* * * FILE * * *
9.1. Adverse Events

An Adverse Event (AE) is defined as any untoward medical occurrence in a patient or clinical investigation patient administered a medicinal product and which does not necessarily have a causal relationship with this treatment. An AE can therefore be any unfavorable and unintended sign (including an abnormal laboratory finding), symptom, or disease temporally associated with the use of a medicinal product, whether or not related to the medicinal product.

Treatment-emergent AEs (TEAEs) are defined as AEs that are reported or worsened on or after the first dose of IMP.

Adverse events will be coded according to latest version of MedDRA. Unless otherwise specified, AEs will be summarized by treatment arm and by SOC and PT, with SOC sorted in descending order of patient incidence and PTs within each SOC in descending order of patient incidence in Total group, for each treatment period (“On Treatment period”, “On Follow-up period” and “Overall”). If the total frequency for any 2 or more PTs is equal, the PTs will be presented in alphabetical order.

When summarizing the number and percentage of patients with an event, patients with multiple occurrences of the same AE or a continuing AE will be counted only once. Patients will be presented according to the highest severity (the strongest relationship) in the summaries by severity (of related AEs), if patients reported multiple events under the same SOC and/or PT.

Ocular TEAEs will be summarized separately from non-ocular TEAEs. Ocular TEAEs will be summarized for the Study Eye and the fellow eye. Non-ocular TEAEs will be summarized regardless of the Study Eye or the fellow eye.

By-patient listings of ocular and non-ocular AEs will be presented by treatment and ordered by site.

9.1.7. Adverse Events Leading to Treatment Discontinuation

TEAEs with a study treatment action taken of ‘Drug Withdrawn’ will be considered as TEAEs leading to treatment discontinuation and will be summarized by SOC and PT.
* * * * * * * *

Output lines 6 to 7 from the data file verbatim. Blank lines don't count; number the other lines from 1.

Ocular TEAEs will be summarized separately from non-ocular TEAEs. Ocular TEAEs will be summarized for the Study Eye and the fellow eye. Non-ocular TEAEs will be summarized regardless of the Study Eye or the fellow eye.

By-patient listings of ocular and non-ocular AEs will be presented by treatment and ordered by site.